Shipping companies, vying for custom, used the Shipping and Emigrations columns to keep the public informed on what ships were sailing where and when, and intending emigrants would have kept an eye out for these advertisements. As an example, on 18 July 1883 the following notice appeared in the London newspaper The Standard.
COLONIAL LINE – STEAM TO AUSTRALIAN AND NEW ZEALAND. The magnificent full-powered steamship SIKH, 100 AI, 3,750 tons burthen, 1,800 horse-power effective, is appointed to leave the Victoria Docks, London, for ADELAIDE (Semaphore), MELBOURNE, and SYDNEY, on the 11th August. She had excellent saloon and state rooms and unsurpassed accommodation for third-class passengers. Previous passage, forty-two days, steam. Carries an experienced surgeon. Fares: – Saloon 50 guineas; third-class, 15 to 21 guineas. Apply to John Henry Flint, 112, Fenchurch-street, London, E.C.
As it happened, the Sikh, under the command of Captain Scotland, was not ready to take on passengers until 14 August and 19 year old Flowers was one of those who embarked at Gravesend. Hopefully there may have been some family and friends to see him off and wish him well on his adventure. En route the ship stopped at Plymouth, Malta, and Port Said, and then proceeded through the Suez Canal to Aden. Diego Garcia was the last stop before reaching Adelaide. Despite some heavy weather the ship made good time and, having first called in at Adelaide on 3 August to land passengers and cargo and to take on coal, proceeded to Melbourne where it arrived at the Sandridge railway pier on 5 October and where Flowers disembarked. What did he intend to do? Did he have a job to go to or was he trusting to luck? Was he aware, according to “An Occasional Correspondent” who, passing through Melbourne in August 1881, relayed to the Manchester Courier that work might be hard to find in the Australia?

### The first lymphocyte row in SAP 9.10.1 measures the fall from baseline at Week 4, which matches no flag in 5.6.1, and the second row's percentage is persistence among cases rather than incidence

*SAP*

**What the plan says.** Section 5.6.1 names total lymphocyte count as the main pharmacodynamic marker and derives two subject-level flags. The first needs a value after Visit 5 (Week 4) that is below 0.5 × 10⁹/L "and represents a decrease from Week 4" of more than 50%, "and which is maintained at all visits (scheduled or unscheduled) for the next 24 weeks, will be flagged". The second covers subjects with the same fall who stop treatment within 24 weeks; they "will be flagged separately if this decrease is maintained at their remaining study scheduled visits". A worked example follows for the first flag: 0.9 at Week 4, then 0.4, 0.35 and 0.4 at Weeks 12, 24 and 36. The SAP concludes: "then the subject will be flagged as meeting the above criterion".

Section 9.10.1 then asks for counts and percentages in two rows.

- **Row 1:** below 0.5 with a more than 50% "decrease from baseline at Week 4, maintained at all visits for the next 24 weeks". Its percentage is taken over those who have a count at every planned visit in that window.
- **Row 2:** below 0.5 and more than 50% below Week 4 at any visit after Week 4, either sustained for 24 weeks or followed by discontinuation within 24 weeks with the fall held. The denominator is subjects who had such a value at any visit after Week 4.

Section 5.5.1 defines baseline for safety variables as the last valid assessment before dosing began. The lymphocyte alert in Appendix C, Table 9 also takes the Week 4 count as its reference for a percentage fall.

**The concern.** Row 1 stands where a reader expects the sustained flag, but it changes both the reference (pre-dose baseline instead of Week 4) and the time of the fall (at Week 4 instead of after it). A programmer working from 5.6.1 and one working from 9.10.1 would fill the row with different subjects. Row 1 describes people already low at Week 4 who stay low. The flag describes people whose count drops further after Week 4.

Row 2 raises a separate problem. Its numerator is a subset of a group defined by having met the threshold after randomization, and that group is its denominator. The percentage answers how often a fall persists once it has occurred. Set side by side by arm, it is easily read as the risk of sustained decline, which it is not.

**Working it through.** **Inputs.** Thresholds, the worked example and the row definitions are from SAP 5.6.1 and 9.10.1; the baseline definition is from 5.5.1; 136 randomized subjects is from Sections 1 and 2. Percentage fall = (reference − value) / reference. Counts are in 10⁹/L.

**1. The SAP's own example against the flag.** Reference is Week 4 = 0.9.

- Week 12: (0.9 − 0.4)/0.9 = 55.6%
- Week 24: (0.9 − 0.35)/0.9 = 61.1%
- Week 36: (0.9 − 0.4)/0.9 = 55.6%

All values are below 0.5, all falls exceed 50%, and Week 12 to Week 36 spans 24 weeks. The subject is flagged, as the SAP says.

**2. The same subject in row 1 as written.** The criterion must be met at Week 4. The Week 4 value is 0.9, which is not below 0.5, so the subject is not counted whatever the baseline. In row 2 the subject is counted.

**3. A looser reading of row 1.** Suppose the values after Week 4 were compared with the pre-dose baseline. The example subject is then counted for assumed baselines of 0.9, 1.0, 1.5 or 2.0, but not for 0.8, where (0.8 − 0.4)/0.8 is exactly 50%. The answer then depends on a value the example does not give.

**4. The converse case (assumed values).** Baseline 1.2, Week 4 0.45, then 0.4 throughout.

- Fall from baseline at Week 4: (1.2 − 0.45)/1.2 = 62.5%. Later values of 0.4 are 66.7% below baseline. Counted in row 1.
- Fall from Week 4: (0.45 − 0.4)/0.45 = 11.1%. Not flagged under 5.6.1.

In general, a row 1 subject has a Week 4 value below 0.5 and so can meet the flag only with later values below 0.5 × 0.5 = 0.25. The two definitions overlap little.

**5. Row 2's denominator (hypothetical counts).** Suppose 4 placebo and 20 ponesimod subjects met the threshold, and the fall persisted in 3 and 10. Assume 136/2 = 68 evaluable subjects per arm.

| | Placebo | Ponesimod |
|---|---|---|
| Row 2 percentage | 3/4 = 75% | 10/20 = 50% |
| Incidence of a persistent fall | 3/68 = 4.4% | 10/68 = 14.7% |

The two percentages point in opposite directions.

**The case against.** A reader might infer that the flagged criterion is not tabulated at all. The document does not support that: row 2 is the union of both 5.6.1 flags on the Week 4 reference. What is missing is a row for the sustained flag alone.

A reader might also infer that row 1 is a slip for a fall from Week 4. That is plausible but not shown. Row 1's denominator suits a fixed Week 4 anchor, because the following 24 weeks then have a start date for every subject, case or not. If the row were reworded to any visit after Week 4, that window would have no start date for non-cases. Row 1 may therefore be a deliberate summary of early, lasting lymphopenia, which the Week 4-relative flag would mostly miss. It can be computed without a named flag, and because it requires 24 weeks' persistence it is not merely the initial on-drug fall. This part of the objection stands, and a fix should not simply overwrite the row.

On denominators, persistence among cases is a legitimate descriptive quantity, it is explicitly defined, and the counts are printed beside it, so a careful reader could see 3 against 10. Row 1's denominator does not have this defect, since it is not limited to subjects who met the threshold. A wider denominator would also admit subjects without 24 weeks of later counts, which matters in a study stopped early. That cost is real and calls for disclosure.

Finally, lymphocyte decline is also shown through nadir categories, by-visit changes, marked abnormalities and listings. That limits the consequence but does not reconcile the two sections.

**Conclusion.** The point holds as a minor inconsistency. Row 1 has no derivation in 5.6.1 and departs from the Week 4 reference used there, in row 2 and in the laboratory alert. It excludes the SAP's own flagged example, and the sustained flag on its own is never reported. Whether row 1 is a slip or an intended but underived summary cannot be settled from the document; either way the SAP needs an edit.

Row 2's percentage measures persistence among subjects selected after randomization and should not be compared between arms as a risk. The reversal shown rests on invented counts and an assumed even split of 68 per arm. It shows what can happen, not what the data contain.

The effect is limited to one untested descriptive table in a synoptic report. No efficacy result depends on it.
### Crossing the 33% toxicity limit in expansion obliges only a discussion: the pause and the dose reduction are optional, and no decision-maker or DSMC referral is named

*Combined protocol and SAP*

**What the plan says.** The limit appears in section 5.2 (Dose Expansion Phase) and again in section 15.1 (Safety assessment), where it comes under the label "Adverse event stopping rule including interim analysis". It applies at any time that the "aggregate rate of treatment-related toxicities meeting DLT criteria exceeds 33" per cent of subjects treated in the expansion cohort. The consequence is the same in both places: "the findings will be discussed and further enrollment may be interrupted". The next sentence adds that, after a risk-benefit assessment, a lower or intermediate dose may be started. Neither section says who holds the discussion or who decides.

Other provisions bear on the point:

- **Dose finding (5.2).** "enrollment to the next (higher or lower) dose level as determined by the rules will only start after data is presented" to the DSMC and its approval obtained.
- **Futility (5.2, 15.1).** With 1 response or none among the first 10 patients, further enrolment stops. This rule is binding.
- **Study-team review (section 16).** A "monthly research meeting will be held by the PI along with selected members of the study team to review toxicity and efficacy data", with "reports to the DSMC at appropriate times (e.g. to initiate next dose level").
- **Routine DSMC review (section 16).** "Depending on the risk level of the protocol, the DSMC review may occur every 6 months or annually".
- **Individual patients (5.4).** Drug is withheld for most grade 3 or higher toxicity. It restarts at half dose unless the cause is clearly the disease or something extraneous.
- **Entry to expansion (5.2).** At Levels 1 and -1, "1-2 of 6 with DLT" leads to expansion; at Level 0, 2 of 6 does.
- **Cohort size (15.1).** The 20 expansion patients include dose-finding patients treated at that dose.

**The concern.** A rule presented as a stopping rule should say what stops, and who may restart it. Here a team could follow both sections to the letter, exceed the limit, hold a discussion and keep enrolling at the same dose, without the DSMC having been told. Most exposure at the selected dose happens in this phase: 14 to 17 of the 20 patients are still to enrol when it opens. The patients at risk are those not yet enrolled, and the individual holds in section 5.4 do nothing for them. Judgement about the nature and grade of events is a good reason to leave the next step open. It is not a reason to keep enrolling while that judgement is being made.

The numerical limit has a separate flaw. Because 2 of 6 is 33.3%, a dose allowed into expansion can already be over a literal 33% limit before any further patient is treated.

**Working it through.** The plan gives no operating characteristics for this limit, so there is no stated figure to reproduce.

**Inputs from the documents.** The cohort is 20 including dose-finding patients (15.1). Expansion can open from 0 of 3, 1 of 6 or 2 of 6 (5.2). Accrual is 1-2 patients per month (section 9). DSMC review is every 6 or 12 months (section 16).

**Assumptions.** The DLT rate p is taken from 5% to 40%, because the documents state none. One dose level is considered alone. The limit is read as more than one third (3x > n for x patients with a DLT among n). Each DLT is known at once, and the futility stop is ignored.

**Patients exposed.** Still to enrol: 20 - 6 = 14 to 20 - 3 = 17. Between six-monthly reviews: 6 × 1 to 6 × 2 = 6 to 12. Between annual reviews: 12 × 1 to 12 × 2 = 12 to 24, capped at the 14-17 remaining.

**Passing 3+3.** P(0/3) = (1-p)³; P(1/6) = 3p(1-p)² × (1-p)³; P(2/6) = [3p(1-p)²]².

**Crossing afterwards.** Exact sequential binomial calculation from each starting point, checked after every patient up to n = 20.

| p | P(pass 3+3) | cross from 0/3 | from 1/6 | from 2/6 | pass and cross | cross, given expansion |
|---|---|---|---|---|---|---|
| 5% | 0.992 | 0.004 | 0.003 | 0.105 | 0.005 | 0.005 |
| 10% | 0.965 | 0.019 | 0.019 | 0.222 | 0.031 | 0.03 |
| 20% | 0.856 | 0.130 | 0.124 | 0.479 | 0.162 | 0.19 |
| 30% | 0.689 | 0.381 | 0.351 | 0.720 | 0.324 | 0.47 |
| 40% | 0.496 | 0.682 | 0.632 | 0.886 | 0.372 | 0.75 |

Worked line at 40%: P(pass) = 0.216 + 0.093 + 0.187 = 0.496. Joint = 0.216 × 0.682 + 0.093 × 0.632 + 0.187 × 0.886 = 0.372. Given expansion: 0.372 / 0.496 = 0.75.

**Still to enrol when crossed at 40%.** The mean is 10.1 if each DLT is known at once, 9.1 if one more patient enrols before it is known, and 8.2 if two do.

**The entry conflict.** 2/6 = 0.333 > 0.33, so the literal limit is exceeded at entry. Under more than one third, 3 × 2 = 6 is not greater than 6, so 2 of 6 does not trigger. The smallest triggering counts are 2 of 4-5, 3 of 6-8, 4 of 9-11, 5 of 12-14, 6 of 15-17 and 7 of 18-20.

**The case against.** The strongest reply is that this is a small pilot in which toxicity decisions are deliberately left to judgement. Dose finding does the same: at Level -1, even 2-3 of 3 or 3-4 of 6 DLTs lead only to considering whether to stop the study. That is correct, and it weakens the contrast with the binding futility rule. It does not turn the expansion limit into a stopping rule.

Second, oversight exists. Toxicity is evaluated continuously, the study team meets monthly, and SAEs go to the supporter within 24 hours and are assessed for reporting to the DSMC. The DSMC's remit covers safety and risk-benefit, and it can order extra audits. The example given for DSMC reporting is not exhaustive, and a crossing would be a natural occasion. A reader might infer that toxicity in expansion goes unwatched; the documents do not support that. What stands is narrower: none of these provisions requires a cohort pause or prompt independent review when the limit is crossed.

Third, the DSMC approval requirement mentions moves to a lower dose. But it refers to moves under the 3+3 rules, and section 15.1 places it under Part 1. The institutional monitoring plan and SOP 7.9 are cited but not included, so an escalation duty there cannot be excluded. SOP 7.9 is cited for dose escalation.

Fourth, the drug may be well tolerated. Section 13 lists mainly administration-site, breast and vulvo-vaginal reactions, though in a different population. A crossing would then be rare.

Numbers of young men dissatisfied with their prospects in England emigrate to Australia in the hope of “something turning up,” but unless they understand a regular trade, or are prepared to rough it in the bush, they stand a very poor chance of bettering their positions. Skilled artisans, masons, carpenters &c., and domestic servants command good wages, but there is already quite a plethora of unemployed clerks. Persons of this latter class had much better stay at home, for the colonies do not offer much scope for their abilities.
Apart from knowing that Flowers left Victoria at some stage for South Australia, and did indeed ‘rough it in the bush’ nothing further has been found for him until 1887. In October of the previous year an item in the Adelaide Observer sparked a stampede to a somewhat remote and decided unhospitable place in the north-eastern region of South Australia.
DISCOVERY OF GOLD AT TEETULPA
Messrs. Thomas Brady and Thomas Smith have sent in to Mr. Bedford Hack, Warden of Goldfields, a claim for the reward of £1,000 under the gold-mining regulations of 1885. They state that they have discovered an alluvial goldfield at a point about due east of Waukaringa, and distant about 15 miles from the latter place. It is on pastoral lease No. 1,691, known as Teetulpa; situated about 12 miles from any known payable goldfield – the distance prescribed by the regulations. They further state that having spent two hours in washing dirt from the discovery they obtained in coarse gold 2oz. The Warden has instructed the trooper at, Waukaringa to inspect the place.
Over the following days the Commissioner of Crown Lands, Hon. J.H. Howe, received a number of telegrams. Trooper Biggins reported that he had:
Visited Brady’s alluvial claim, Tonkin’s Well, 16 miles east of Waukaringa. Splendid prospects. Nuggets up to 1 ounce found; nugget over ounce brought in yesterday by Quinlan. Shallow slaking.
Inspector Besley of Port Augusta confirmed Trooper Biggins assessment and added “Nuggety gold, about 4oz. in all, found in few hands”. In a letter to the Commissioner some men on the field mentioned that:
… with two knives they got four buckets of wash dirt, finding one nugget weighing 5dwt. 17gr., and several others of nearly 1dwt. each. In two hours they obtained over 2 ounces of coarse gold.
And Messrs. Brady and Smith forwarded a further letter to the Commissioner, dated 9 October, in which they wrote: